Ingham County Treasurer Eric Schertzing has identified the top 10 tax delinquents, who collectively owe more than $1 million. Seven of those in arrears are limited liability companies, the other three are individuals.
Using publicly available databases and documents provided by Schertzing, here’s the top 10 delinquents:
No. 1: DFCU Financial of Dearborn. That’s a credit union, which owns 134 E. Edgewood Blvd. The building on that property was built in 2005 and the whole parcel has an assessed value of $816,600, according to city of Lansing assessor records available online.
Schertzing’s records show the company failed to pay taxes in 2013 and 2014, racking up a tax bill — with fees and interest -- of $128,878.
No. 2 -- Cedar IV LLC. The building houses Labcorps operations and was built in 1949. It’s valued at $815,300, according to the city’s public records. The company owes $128,503.55 in back taxes, interests and fees from 2013 and 2014. The company did not return phone calls seeking comment.
No. 3: NBB Properties LLC. Jackpots is a bingo hall at 5443 S. Cedar, formerly a Ryan’s Steak House. Records show the building was completed in 1988 and the property is valued at $673,500. The outstanding balance is $114,217.
No. 4: S & S Acquisitions. S & S does not have a registration with the state, but property records refer to Dua and Associates as a contact. The law firm did not return messages left for comment. According to records provided by Schertzing, 39 of the company’s 51 properties in Ingham County are facing foreclosure, with the company owing $110,422 in back taxes, interest and fees.
No. 5: David and Marian Taylor. The Taylors own nine properties in Lansing, according to the records from Schertzing. Seven of those are facing foreclosure for a combined total of $107,131.82 in back taxes, interest and fees.
No. 6: UN Michigan LLC. The company owes $107,061.43 in back taxes on a property in south Lansing. However, the resident agent listed for the company — Kelvin Koh — could not be located. A visit to the Okemos address provided to state authorities for Koh found none of the businesses there knew who he was. The property has a value of $809,000.
No. 7: Molded Plastics Industries.The company owes $89,264 on two properties in Holt. Records show the properties have an total assessed value of $604,000. When reached by phone, a person who wished not to be named said the company had been struggling for business in the past couple of years, but that it had struck a deal with Schertzing to pay off the tax debt.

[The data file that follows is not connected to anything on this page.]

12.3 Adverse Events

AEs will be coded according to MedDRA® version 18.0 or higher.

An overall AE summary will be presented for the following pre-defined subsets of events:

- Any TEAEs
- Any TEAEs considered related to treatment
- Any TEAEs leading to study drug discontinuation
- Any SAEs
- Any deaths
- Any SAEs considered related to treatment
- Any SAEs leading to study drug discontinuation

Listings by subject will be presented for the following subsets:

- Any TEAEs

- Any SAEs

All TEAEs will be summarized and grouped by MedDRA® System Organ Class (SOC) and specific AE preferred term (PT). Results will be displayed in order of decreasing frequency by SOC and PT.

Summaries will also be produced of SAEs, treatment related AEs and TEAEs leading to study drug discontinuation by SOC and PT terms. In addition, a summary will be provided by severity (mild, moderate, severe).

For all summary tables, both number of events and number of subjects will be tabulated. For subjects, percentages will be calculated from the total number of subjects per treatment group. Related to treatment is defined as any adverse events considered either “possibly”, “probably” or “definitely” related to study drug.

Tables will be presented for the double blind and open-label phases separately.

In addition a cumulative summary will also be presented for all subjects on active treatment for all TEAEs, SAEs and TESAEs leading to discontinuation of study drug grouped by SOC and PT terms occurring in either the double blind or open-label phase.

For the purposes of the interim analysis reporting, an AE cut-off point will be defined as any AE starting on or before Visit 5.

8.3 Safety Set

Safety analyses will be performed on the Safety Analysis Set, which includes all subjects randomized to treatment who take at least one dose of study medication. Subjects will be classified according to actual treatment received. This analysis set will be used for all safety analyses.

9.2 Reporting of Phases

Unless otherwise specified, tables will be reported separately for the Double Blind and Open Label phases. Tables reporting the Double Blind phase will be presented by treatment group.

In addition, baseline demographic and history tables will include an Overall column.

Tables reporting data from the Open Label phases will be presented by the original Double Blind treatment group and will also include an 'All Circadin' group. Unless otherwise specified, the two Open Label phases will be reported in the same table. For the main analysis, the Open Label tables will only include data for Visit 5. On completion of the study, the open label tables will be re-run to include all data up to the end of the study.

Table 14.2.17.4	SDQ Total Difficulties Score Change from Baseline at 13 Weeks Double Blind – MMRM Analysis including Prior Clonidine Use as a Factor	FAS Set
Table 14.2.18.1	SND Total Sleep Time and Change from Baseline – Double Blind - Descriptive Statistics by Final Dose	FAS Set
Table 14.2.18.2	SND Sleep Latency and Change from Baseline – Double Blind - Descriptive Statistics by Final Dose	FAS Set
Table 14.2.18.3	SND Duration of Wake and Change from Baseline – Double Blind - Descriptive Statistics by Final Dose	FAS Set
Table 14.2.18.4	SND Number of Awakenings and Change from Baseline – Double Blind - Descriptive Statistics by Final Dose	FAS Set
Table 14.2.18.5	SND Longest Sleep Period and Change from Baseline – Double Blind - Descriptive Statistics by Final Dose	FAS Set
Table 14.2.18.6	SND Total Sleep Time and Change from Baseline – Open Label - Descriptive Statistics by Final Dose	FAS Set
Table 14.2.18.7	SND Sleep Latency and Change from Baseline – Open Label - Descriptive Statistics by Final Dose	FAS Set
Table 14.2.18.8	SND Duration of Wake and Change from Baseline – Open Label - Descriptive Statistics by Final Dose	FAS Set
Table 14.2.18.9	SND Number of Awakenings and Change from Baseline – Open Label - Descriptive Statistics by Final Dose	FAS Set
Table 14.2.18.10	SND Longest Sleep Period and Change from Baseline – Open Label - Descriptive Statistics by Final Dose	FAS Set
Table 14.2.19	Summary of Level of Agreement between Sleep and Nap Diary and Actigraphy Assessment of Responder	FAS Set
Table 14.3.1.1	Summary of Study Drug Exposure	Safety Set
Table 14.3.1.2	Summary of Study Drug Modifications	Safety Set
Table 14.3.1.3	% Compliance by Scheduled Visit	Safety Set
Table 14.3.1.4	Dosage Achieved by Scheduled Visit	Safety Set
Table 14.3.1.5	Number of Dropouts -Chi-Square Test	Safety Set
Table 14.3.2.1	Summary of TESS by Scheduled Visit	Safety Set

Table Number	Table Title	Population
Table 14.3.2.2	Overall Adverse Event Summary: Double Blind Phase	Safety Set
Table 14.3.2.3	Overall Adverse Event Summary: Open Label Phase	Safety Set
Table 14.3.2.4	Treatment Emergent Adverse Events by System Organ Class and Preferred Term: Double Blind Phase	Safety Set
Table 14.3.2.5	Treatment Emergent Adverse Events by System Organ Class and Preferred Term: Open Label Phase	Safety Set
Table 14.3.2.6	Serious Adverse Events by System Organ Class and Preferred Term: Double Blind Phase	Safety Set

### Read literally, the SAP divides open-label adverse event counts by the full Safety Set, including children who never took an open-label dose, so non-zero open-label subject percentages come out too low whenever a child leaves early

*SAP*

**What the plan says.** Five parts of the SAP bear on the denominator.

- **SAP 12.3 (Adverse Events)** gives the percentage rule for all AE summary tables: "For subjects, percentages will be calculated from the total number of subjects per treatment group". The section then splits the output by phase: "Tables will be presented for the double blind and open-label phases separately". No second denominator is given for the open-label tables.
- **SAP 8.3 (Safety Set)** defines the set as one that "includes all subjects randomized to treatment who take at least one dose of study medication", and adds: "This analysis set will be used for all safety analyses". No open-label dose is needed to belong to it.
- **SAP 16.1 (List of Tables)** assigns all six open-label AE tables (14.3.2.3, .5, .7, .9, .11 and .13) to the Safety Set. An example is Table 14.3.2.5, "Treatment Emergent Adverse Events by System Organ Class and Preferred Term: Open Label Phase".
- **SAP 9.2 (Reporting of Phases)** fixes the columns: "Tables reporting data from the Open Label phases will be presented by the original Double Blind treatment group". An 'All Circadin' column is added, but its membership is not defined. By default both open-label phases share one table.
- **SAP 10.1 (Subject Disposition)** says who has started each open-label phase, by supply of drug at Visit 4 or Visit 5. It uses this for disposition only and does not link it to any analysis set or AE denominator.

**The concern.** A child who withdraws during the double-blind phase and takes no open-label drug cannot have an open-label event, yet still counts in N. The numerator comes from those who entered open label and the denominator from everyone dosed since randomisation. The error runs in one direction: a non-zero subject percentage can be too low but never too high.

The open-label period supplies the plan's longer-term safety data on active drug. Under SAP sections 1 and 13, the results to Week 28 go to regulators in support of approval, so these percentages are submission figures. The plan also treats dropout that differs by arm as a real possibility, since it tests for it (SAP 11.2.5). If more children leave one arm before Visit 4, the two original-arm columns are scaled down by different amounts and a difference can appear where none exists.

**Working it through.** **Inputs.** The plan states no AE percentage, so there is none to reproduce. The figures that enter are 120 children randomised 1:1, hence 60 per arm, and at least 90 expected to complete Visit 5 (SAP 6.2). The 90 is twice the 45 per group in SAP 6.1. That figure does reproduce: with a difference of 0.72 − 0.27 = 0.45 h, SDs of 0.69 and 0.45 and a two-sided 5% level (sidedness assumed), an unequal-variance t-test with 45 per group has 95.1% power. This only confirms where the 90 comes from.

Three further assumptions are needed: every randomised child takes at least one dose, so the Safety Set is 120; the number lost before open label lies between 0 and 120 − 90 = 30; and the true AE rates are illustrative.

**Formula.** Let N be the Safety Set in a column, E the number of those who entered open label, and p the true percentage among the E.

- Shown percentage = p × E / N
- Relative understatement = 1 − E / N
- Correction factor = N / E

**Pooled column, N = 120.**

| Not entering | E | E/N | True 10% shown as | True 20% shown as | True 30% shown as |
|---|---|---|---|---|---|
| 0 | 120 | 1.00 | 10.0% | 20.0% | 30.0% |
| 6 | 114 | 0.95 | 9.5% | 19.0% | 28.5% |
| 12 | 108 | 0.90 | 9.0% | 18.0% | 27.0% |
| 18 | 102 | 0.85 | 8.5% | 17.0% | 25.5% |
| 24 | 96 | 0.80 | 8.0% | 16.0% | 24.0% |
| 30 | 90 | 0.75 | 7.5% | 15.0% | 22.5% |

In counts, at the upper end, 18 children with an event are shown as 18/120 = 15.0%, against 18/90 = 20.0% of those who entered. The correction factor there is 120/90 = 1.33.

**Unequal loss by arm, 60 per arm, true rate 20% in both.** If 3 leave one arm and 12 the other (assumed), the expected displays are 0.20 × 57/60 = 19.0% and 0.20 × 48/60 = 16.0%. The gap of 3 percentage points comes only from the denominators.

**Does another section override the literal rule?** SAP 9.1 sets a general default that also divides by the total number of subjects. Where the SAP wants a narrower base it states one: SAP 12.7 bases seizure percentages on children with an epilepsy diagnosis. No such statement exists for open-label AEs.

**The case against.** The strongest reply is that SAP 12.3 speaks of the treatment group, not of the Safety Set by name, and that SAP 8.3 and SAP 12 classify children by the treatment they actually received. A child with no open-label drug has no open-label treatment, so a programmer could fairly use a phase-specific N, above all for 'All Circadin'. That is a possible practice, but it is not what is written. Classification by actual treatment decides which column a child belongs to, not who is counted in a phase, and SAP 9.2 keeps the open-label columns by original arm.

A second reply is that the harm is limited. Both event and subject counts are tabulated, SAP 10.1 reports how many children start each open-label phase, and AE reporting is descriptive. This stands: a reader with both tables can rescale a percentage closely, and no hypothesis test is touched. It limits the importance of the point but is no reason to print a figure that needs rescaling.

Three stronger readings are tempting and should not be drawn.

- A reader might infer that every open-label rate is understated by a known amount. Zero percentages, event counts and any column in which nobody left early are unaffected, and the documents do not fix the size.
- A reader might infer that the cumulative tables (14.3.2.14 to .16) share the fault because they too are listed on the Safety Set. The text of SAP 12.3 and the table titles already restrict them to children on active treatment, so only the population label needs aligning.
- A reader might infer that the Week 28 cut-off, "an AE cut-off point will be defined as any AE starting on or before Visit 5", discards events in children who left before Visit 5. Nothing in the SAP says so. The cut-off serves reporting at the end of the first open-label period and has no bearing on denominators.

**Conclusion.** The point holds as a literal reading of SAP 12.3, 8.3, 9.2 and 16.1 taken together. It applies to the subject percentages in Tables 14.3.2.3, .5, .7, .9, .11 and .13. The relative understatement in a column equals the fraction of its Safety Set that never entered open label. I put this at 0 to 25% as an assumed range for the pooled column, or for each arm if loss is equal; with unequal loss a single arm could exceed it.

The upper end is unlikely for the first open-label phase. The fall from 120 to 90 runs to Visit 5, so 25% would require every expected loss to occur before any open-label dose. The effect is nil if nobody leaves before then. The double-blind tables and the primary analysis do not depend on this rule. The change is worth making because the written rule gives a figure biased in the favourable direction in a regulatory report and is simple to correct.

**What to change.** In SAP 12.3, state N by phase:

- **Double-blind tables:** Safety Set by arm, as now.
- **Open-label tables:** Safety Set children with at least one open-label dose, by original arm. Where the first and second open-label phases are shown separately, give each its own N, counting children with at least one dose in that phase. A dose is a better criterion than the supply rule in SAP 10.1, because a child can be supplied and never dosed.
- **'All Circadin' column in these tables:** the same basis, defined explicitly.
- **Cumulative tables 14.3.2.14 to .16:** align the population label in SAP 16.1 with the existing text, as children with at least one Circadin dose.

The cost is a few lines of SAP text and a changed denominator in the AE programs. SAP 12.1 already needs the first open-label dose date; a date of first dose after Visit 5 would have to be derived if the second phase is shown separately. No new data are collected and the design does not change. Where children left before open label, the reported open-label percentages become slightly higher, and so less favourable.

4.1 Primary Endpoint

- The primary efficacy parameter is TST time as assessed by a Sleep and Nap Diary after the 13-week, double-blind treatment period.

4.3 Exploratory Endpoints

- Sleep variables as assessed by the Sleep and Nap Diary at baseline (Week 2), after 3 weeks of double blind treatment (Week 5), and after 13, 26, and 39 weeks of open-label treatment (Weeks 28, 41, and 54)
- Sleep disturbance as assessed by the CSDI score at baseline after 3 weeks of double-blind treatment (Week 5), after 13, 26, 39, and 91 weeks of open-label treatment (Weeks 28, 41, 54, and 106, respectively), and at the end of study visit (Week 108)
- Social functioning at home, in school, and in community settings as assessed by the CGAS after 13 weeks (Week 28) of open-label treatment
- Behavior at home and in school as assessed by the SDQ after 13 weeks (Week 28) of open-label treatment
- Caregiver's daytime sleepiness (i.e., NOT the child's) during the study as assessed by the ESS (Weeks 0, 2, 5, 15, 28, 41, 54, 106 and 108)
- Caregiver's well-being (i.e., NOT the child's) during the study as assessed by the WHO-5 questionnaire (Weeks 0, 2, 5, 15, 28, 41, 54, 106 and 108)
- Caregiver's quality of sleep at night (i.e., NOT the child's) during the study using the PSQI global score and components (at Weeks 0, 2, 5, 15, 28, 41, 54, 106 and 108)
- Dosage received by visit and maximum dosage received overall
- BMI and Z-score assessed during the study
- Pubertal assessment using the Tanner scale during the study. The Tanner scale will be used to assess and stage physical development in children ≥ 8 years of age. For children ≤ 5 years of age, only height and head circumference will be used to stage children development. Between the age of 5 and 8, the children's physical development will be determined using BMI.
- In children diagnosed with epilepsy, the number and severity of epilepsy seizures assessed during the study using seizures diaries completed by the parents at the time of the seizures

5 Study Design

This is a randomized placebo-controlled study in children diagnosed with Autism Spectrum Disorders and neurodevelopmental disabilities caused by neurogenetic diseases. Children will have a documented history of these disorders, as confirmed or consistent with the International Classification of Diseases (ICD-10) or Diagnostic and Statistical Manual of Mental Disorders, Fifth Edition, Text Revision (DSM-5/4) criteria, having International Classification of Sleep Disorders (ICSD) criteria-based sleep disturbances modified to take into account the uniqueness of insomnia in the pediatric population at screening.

Schertzing said he found no documents to support that, noting that the foreclosure process continues with delinquent taxes until the debt is paid off — even after there is an agreement in place. “And is 22 percent interest really a good business decision,” he asked, referring to the rate charged on back taxes.
No. 8: John Linn. Linn, of Williamston, owes $87,619 on 18 different properties in the county, mostly in Williamston.
No. 9. Mohamed Abduljaber. Abduljaber, who was convicted in federal court of Medicaid fraud, has 26 properties in his name, according to records from Schertzing. Only one of those properties is not delinquent, leaving him racking up a back tax bill of $81,858. Some of the properties were identified in court documents for forfeiture to the federal government. It is unclear why those properties were not forfeited.
No. 10: Robert and Donna J Holberg. The Holbergs owe $73,169.11 on 12 different properties.
How tax foreclosure works
The list of properties facing foreclosure, as published in City Pulse in this issue, is based on taxes owed from 2013. A taxing authority — for example, the City of Lansing — issues property tax bills on July 1 and Dec. 1 of each year.
A property owner has until March 1 of the following year — 2014 in this instance — to pay the bill. Failing that, the bill is referred to the county for collection. The county treasurer spends the next year working to collect overdue taxes. However, once a property is referred to the county treasurer, it is considered delinquent.
In December of the referral year, more than a year after delinquency collections from the county began, the treasurer publishes a list of properties facing tax foreclosure. In February, property owners facing foreclosure have the opportunity to plead their case in circuit court.
By March, if the owner is unsuccessful, the court issues foreclosures on properties and the county takes possession. In June, if the property is occupied, the county proceeds with evictions, and sometime between July and October, the county auctions those properties off in a public auction.